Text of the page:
G-Police takes place in a post apocalyptic-style world in which all life is confined to domed cities where major corporations stoop to all kinds of seedy tactics to one-up each other, and the bureaucracy can be easily persuaded to look the other way. You are a member of the G-Police; a government-run police department responsible for keeping the peace in the bio-domes.
The game opens with a long cinematic that tells the gameâ€™s dire tale with drum-heavy ominous music. The intro sets up the somewhat intriguing plot line that is loosely intertwined throughout the linear campaign missions. You’ll find yourself dropped into your DASA-Kamov Havoc jet gunship. Since the Havoc can hover and fly forward and reverse, itâ€™s a good idea to go through the training missions before you leap into the action. Youâ€™re better off using a joystick than a gamepad or the keyboard, as proportional control gives you better command of the craft. The physics model however is strictly arcade.
Each mission takes place in enclosed domes of various sizes, and the battle area is limited for both you and your enemies. These domes are filled with towering skyscrapers, flickering billboards, and bustling civilian vehicles that seem oblivious to the events around them. Graphically, these enclosed cityscapes are very impressive, meshing the dark futuristic mood of Blade Runner with the stylized look of WipeOut. Though the graphics are very nice, there are a few rough spots. The biggest is the scenery pop-up – even with the view distance set to “very far,” you really canâ€™t see very much of the dome at once. Due to the heavy draw-in of the graphics, buildings and vehicles only a few blocks away dissolve into blackness.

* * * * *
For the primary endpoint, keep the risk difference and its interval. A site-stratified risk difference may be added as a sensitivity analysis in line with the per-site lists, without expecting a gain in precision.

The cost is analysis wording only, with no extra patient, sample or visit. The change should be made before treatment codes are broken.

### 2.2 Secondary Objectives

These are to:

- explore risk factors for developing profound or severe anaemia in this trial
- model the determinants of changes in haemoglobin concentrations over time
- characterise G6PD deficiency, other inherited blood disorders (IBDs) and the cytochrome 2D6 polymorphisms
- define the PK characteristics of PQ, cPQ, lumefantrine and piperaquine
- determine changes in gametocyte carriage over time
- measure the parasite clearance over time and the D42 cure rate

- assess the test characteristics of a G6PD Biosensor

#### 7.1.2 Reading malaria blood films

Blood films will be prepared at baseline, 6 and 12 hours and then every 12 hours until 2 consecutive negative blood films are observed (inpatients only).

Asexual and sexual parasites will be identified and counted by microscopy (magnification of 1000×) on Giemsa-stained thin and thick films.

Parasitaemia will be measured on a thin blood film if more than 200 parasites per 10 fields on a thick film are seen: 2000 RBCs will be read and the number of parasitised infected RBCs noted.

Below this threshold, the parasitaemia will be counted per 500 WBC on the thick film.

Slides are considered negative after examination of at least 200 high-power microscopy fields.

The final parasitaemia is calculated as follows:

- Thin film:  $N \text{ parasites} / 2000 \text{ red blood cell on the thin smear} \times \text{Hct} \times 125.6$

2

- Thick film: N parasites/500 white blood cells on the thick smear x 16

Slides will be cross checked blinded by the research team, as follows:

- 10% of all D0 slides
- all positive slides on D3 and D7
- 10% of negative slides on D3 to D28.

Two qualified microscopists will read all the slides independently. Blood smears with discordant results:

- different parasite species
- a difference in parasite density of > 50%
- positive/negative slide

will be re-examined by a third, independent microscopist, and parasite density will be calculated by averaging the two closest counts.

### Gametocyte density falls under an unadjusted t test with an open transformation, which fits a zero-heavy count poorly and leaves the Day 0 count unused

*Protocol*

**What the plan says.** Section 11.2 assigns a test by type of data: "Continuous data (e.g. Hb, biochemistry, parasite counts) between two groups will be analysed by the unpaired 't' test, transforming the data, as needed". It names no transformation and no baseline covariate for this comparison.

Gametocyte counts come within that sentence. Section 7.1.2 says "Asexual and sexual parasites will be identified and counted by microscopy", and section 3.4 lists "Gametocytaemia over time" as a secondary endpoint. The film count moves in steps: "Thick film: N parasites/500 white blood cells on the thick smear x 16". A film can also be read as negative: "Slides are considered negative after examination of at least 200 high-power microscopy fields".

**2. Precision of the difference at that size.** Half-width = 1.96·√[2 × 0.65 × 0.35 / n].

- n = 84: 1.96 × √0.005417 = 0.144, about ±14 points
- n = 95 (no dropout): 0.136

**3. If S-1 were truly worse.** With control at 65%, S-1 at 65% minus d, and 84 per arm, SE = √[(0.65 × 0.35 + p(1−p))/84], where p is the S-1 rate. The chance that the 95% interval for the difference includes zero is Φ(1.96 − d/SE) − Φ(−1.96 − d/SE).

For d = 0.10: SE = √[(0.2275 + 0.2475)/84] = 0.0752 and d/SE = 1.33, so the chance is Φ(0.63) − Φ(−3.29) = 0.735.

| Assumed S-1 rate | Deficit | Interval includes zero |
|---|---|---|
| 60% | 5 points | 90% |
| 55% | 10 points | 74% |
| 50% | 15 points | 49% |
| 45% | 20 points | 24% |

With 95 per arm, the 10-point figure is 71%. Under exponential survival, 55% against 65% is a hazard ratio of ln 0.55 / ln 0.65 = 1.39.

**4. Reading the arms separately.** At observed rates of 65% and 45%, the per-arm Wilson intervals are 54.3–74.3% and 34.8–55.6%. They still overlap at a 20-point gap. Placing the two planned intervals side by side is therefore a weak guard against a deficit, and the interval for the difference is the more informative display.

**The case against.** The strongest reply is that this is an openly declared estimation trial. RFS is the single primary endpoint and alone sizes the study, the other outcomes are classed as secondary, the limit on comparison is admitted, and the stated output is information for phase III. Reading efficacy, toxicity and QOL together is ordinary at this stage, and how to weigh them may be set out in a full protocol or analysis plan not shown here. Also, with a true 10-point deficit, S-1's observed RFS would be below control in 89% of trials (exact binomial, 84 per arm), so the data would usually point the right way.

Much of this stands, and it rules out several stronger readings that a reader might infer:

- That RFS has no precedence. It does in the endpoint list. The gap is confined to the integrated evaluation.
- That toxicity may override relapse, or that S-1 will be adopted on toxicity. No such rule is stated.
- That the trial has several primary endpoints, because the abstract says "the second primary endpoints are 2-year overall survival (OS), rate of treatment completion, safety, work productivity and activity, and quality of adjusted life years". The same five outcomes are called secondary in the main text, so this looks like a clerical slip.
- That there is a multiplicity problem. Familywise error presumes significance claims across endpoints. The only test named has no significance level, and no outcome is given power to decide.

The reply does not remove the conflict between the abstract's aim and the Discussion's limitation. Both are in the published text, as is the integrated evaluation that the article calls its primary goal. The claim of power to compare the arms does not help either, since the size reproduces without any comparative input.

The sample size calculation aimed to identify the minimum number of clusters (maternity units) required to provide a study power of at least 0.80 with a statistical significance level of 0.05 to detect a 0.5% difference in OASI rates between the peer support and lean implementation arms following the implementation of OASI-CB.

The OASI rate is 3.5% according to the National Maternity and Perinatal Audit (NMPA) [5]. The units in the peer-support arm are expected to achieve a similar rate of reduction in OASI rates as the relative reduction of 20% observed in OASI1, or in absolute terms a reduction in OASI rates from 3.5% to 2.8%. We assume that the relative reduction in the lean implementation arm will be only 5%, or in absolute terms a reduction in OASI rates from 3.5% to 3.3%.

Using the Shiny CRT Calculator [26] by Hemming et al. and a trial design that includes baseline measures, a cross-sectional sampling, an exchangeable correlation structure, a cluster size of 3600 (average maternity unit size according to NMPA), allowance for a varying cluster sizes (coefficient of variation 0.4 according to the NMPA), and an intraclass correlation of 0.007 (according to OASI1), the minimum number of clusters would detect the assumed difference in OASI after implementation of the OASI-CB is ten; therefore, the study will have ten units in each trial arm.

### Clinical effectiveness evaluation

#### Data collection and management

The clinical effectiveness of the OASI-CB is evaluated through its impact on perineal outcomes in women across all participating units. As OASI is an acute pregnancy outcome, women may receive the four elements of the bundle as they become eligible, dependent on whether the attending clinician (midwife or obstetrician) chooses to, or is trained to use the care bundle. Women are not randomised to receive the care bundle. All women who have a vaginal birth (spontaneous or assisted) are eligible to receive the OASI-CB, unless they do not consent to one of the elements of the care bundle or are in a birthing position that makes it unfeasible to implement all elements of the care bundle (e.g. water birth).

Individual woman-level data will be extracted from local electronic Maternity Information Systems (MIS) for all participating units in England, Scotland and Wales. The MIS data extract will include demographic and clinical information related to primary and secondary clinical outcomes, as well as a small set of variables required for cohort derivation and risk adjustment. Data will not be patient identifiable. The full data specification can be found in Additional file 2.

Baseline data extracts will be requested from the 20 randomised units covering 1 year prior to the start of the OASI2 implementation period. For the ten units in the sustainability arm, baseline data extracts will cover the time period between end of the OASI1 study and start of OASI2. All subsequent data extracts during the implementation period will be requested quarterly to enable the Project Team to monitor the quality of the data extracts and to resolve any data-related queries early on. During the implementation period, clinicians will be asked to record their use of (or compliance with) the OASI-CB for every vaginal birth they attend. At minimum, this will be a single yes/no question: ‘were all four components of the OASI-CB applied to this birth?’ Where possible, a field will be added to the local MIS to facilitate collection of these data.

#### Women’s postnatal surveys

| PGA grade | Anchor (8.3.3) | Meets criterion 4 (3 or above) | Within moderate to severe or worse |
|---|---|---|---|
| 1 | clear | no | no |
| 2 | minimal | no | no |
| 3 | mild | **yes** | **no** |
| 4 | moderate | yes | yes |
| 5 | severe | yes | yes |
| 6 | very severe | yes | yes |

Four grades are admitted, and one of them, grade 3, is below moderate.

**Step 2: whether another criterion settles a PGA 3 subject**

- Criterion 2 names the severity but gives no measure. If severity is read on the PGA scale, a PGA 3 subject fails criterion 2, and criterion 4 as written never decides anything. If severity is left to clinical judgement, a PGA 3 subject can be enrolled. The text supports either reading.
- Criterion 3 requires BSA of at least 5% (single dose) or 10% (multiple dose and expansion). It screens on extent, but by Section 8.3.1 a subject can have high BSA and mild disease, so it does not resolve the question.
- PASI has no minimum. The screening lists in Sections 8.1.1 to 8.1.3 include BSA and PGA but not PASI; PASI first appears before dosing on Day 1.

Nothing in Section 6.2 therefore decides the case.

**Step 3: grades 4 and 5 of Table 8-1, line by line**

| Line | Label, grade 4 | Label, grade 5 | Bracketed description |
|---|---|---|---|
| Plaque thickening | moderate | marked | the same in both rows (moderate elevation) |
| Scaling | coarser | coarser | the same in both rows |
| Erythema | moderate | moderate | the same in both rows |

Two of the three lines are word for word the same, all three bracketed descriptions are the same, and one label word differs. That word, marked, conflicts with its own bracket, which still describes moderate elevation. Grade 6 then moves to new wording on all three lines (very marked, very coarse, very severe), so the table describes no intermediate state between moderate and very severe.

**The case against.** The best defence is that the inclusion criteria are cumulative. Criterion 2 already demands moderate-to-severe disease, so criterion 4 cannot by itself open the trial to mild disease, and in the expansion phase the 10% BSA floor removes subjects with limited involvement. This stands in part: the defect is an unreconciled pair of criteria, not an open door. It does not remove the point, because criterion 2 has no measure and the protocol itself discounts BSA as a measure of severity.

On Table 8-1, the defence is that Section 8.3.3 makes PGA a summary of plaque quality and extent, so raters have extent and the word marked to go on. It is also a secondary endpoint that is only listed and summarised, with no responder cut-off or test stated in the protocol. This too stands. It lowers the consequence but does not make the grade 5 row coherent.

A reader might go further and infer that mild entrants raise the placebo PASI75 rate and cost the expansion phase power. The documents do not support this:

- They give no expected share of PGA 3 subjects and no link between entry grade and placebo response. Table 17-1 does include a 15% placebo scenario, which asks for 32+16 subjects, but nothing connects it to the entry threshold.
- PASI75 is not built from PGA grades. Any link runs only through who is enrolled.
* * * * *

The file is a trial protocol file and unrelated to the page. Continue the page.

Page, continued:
Once you get your reflexes used to controlling the Havoc, itâ€™s time to start the campaign. Although the game is an arcade flying combat game, don’t expect it to be a pushover – the difficulty can get annoyingly high. While your goals are varied, from rescuing out-of-control craft to clearing areas of bad guys to protecting building and civilians, the actual implementation is beyond challenging; itâ€™s downright frustrating. Since the campaign is linear, you donâ€™t get to the next mission until youâ€™ve beaten the one before it, and that leads to replaying some of the more annoying missions over and over.
Itâ€™s not as if thereâ€™s some trick to getting through the missions; the missions arenâ€™t designed like the tightly-woven puzzles of the original X-Wing where you had to perform specific acts at precisely the right moment. These missions are hard simply because there is so much going on. The skies are filled with enemy craft, the ground is often crawling with bad guys, and, more damning, your wingmen are downright stupid. While the Havoc craft are fitted with various weapons, the wingmen tend to use only the machine gun cannon, the weakest of the lot.
There’s also no co-op for a friend to help you out, or any multipalyer at all for that matter – a stunning oversight. With only the campaign on offer, G-Police might prove too much hassle for most gamers to follow through from beginning to end.
System Requirements: Pentium 166 MHz, 32 MB RAM, Windows 95
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